Investment and Exports: the first is just a matter of corporate interest in buying assets, the second needs to adjust to the end of an era: the Europeans are no longer a good trading partner.

5 Questions To Nizar Baraka

Posted in Dismal Economics, Moroccan Politics & Economics, Morocco, Read & Heard by Zouhair ABH on January 10, 2012

As a returning minister with a bigger portfolio, it is only right these questions need to be asked to our new Finances Minister. Beforehand, some congratulations are in order, this is a huge promotion indeed.

From the presentation document to the now defunct 2012 Budget Bill:

[…] L’Etat poursuit ses efforts de soutien des prix intérieurs des produits de base, en l’occurrence la farine nationale de blé tendre, le sucre et les produits pétroliers et ce, par le biais des mécanismes de la compensation qui représente pour le Budget Général une charge de plus en plus lourde.

En effet, les dépenses de l’Etat au titre de la compensation se sont élevées à près de 90 milliards de dirhams sur la période 2007- 2010. En 2011, la charge de compensation pourrait atteindre un montant de 45 milliards de dirhams en raison notamment du renchérissement des cours des produits pétroliers et du sucre brut sur le marché international. (Presentation Document, p.27)

Minister Baraka was the liaison minister to the Prime Minister for economic affairs; his portfolio included the Compensation Fund, and I can distinctly remember him on TV, September 2008, at Mustapha Alaoui’s “Hiwar” political show, boasting about his resolve to reform the fund. three years later, the 2011 Budget accounts for half of all compensation expenditure under El Fassi’s government. Way to go, minister, and there goes my first question:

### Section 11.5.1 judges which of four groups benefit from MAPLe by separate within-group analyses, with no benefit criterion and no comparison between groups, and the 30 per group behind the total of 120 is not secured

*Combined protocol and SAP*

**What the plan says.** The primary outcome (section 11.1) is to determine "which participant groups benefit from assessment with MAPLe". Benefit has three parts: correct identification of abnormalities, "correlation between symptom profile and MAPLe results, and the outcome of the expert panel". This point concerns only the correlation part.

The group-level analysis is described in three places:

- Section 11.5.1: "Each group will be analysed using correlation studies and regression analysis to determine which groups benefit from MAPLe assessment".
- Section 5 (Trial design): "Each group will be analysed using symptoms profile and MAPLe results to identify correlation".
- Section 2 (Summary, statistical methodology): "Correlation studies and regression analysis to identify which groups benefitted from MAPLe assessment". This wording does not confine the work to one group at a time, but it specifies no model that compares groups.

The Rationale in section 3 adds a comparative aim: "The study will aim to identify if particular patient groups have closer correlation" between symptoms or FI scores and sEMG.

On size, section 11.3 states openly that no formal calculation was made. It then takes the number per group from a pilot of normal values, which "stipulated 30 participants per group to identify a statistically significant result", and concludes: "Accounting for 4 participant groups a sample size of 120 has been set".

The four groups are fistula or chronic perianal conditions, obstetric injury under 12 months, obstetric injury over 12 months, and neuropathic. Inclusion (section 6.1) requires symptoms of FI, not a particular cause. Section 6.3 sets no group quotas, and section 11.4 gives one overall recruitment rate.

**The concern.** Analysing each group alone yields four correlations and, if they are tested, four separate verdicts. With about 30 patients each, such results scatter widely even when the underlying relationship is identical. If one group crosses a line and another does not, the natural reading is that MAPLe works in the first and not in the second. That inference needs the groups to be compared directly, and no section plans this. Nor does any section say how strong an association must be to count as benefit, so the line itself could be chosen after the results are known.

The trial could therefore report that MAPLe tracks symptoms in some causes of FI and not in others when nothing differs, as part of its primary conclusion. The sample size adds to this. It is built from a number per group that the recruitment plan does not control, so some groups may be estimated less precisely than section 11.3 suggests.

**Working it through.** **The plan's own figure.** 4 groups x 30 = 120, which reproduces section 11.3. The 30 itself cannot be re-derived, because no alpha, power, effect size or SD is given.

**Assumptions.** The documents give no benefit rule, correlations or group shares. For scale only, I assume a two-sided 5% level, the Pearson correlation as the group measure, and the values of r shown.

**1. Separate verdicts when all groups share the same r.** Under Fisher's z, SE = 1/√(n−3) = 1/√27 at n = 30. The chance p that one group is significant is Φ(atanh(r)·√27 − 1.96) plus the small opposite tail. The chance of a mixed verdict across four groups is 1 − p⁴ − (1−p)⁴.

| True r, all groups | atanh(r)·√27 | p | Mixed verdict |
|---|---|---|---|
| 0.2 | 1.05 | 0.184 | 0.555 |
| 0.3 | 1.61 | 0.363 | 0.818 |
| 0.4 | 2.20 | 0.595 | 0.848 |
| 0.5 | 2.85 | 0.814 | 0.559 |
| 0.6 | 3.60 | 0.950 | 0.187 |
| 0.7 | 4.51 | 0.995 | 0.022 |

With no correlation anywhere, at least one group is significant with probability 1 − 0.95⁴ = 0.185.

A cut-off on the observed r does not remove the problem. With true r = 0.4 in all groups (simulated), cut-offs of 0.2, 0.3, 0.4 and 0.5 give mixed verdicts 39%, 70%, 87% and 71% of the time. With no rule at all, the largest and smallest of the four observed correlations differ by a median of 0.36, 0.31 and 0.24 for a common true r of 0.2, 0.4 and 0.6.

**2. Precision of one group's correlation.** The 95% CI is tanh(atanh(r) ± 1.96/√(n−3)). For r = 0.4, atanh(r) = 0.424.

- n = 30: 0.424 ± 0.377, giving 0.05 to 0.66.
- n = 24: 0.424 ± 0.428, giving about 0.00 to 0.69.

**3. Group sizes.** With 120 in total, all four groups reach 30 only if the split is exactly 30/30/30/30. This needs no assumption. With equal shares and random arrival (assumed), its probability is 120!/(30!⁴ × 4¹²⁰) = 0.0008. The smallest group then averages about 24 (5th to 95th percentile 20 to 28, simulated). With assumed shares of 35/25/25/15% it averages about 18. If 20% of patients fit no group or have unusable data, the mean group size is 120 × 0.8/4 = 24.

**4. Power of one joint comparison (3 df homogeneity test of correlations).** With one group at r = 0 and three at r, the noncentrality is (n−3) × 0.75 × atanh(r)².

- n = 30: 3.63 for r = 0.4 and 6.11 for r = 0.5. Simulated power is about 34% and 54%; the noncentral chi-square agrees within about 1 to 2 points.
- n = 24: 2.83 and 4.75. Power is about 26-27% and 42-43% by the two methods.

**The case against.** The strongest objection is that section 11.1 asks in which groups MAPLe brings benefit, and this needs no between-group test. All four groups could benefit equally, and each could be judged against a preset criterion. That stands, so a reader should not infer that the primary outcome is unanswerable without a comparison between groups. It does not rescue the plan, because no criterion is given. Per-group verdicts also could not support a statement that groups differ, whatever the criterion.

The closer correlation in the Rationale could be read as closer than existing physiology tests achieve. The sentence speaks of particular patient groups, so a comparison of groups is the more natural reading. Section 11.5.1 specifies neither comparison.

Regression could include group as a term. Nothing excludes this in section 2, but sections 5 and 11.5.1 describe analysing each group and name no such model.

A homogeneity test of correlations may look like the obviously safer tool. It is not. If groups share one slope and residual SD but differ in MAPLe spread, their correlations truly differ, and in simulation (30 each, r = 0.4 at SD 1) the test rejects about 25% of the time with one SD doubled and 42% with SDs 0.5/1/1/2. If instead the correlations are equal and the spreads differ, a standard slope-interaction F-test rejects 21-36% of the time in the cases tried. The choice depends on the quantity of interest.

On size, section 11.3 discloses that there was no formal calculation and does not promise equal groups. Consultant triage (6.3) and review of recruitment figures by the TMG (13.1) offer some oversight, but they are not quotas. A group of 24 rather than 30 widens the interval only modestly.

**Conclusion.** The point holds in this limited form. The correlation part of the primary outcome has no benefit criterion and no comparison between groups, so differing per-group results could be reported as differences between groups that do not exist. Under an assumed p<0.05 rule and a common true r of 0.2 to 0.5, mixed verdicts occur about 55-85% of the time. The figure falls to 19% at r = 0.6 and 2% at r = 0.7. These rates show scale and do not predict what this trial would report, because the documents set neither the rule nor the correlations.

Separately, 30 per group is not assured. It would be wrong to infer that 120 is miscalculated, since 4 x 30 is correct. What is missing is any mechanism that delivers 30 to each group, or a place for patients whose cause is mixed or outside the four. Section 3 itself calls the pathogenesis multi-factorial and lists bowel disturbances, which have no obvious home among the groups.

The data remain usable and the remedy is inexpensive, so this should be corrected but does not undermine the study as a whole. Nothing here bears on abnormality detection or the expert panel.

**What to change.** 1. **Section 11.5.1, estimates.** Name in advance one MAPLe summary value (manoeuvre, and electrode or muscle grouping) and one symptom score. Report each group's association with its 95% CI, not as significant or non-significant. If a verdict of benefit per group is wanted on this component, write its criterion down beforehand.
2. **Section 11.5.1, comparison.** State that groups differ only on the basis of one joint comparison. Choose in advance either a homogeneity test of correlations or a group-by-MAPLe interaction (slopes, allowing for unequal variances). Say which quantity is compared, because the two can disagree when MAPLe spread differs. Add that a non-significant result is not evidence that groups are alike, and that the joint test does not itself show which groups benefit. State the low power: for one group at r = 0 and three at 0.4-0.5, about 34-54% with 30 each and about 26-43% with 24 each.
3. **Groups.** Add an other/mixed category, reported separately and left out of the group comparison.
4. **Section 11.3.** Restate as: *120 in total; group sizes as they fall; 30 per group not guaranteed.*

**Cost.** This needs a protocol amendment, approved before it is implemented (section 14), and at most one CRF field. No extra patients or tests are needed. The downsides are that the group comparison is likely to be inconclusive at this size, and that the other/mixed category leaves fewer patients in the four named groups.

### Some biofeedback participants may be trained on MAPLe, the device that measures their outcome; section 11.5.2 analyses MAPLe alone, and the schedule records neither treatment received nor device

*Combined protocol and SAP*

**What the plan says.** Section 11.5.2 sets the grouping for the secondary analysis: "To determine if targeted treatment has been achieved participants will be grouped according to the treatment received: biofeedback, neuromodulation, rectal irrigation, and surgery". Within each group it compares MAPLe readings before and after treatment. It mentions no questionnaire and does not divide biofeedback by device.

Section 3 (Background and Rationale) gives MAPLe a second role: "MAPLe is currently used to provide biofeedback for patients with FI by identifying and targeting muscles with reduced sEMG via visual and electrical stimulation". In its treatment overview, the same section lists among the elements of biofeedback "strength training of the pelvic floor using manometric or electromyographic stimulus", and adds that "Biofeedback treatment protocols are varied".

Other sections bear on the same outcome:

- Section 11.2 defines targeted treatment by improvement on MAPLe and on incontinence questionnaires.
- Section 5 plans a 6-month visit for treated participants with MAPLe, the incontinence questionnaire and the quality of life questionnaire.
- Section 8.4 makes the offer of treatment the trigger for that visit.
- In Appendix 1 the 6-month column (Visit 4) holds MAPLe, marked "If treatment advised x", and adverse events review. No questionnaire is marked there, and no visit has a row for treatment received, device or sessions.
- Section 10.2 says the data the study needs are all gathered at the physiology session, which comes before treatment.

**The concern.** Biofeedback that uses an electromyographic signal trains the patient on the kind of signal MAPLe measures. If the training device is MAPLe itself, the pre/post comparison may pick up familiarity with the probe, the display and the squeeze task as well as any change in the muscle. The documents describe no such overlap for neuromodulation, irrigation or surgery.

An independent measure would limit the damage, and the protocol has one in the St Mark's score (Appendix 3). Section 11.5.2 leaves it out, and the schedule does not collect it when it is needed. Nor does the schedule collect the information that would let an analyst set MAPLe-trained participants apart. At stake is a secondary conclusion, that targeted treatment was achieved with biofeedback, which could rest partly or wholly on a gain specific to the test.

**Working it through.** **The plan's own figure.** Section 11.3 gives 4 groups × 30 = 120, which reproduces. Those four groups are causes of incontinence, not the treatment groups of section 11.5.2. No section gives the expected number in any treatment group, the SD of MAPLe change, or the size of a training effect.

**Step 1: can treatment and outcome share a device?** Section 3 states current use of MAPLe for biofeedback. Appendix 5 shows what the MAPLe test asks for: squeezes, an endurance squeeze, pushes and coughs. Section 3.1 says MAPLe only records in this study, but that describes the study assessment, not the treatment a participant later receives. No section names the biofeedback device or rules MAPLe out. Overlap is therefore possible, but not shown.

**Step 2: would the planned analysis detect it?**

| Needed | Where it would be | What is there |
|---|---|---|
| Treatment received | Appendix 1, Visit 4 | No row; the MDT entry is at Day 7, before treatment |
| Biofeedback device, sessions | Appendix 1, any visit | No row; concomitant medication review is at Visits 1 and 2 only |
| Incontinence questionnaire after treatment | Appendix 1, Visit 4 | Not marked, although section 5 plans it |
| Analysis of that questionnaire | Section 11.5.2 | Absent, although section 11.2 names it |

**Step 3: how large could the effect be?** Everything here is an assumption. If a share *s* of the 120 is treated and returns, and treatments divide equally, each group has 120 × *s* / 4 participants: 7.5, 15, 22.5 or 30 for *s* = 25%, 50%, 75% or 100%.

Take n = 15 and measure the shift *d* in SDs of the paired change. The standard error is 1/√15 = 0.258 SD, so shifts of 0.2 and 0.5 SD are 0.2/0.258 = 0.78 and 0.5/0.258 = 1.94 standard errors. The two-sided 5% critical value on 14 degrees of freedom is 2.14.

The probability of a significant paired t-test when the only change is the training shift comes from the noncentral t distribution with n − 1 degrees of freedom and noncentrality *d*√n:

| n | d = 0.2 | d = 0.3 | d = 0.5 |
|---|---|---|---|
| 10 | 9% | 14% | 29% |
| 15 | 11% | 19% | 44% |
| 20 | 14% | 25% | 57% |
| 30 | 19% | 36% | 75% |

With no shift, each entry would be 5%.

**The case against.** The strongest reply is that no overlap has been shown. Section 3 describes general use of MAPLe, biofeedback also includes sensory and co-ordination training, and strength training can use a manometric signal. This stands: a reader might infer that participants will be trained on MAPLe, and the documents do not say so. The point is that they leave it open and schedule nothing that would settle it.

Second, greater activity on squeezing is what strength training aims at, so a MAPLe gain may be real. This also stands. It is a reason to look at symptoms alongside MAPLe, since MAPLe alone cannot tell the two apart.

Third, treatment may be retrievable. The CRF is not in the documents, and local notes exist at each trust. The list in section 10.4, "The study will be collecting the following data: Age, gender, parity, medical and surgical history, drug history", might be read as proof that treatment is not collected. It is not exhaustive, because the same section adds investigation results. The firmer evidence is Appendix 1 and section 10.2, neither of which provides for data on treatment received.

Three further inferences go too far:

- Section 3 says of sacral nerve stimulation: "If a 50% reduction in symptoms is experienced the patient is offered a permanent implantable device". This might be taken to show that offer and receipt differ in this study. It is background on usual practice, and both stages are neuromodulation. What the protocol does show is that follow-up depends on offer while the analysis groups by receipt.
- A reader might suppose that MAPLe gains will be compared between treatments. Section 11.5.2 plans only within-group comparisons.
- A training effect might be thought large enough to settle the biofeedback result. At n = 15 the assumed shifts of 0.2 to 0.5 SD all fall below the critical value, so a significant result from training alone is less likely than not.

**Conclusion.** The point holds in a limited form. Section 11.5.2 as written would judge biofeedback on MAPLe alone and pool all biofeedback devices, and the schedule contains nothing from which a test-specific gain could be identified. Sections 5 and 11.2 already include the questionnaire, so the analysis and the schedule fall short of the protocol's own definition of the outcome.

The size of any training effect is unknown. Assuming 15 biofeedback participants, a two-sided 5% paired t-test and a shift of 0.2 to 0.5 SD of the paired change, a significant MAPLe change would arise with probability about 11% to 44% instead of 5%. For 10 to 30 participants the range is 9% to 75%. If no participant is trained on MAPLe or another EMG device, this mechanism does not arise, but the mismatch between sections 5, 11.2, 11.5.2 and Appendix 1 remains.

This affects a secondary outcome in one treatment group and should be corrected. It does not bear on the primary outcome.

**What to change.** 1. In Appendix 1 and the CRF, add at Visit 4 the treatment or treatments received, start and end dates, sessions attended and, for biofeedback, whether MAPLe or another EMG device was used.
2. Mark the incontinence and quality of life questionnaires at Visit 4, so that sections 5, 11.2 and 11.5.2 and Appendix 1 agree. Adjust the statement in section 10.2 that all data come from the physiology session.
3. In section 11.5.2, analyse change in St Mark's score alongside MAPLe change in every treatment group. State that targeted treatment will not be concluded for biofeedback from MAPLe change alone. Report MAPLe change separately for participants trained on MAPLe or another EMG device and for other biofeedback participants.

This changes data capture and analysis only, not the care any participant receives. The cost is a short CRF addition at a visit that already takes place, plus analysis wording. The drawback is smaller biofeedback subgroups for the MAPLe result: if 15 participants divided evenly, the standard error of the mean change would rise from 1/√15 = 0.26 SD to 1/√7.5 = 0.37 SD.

Question 1: What will the minister do about the Compensation Fund?

How the Compensation Fund measures up to Budget figures

MAD 46 Bn, that’s about 6% of GDP, 15% of total Budget receipts and about 2/3 of all direct tax receipts.

The fact that the budget swelled from  46Bn is a sign of failure on behalf of Salaheddine Mezouar, Nizar Baraka and Abbas El Fassi, first because the 3% GDP limit every Budget bill constraints itself with holds no credibility, and second because the justification behind the discretionary increase was not about the fund’s official mission of stabilizing standards of living, it was a matter of “National Importance” all of a sudden.

Minister Baraka has made the Tayssir program his main theme as a junior minister. The 2012 Budget bill was supposed to provide funding for about 360,000 households (that is the bottom 10% income) will he extend that program to other income deciles as well, or is he planning to scrap the Compensation Fund altogether? It is worth pointing out that the Tayssir program has yielded no particular report, and no prerequisite targets have been set to assess its efficiency. We have yet to see some government figures on that.